Novelty and Dopaminergic Modulation of Memory Persistence: A Tale of Two Systems

Trends Neurosci. 2019 Feb;42(2):102-114. doi: 10.1016/j.tins.2018.10.002. Epub 2018 Nov 16.


Adaptation to the ever-changing world is critical for survival, and our brains are particularly tuned to remember events that differ from previous experiences. Novel experiences induce dopamine release in the hippocampus, a process which promotes memory persistence. While axons from the ventral tegmental area (VTA) were generally thought to be the exclusive source of hippocampal dopamine, recent studies have demonstrated that noradrenergic neurons in the locus coeruleus (LC) corelease noradrenaline and dopamine in the hippocampus and that their dopamine release boosts memory retention as well. In this opinion article, we propose that the projections originating from the VTA and the LC belong to two distinct systems that enhance memory of novel events. Novel experiences that share some commonality with past ones ('common novelty') activate the VTA and promote semantic memory formation via systems memory consolidation. By contrast, experiences that bear only a minimal relationship to past experiences ('distinct novelty') activate the LC to trigger strong initial memory consolidation in the hippocampus, resulting in vivid and long-lasting episodic memories.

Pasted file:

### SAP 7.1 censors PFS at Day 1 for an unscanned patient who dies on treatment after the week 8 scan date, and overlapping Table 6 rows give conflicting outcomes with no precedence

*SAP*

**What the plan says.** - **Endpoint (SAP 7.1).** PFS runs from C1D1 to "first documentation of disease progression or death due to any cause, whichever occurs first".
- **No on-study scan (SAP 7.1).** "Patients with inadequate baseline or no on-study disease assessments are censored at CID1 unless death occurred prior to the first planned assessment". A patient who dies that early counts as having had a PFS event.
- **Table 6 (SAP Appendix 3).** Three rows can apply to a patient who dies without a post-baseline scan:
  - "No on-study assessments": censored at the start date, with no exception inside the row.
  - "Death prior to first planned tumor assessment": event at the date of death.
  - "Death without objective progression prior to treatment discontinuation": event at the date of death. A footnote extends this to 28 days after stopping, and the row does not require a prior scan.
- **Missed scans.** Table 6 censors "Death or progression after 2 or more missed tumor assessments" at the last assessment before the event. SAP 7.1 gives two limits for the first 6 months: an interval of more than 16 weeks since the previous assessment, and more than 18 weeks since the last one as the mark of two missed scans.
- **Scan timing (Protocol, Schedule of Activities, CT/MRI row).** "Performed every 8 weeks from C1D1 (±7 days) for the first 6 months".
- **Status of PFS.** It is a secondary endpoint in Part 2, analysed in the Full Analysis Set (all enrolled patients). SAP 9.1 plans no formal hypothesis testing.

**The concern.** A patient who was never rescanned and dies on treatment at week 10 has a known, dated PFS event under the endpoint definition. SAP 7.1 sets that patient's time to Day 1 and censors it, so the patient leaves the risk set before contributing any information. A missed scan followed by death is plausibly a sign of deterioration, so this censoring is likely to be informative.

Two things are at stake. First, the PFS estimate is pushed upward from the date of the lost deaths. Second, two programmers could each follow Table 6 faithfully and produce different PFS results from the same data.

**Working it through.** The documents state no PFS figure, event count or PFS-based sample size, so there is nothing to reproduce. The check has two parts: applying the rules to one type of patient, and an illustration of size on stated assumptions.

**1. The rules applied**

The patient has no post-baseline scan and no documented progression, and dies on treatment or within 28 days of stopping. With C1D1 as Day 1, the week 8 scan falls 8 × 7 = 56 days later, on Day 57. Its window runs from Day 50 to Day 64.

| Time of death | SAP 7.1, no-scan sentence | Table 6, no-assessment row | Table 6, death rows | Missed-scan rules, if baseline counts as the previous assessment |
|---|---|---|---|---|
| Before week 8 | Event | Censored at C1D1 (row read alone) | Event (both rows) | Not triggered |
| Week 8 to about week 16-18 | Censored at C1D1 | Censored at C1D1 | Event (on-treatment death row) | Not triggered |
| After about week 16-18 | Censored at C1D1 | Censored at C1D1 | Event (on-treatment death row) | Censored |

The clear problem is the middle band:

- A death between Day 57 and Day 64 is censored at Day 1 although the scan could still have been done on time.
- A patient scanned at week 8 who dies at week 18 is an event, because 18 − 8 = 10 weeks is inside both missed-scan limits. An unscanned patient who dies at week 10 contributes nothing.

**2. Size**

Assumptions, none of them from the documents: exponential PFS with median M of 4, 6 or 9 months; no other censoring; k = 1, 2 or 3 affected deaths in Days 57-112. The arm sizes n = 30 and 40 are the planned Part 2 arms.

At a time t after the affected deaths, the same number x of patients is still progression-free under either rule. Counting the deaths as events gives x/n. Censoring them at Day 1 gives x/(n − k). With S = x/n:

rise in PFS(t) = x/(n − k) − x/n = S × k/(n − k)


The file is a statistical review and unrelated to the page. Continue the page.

Keywords: dopamine; episodic memory; hippocampus; memory consolidation; novelty; semantic memory.

Publication types

  • Research Support, Non-U.S. Gov't
  • Review

MeSH terms

  • Adrenergic Neurons / physiology
  • Animals
  • Dopamine / physiology*
  • Dopaminergic Neurons / physiology
  • Exploratory Behavior*
  • Hippocampus / physiology*
  • Humans
  • Locus Coeruleus / physiology*
  • Memory Consolidation / physiology*
  • Neural Pathways / physiology
  • Norepinephrine / physiology
  • Ventral Tegmental Area / physiology*


  • Dopamine
  • Norepinephrine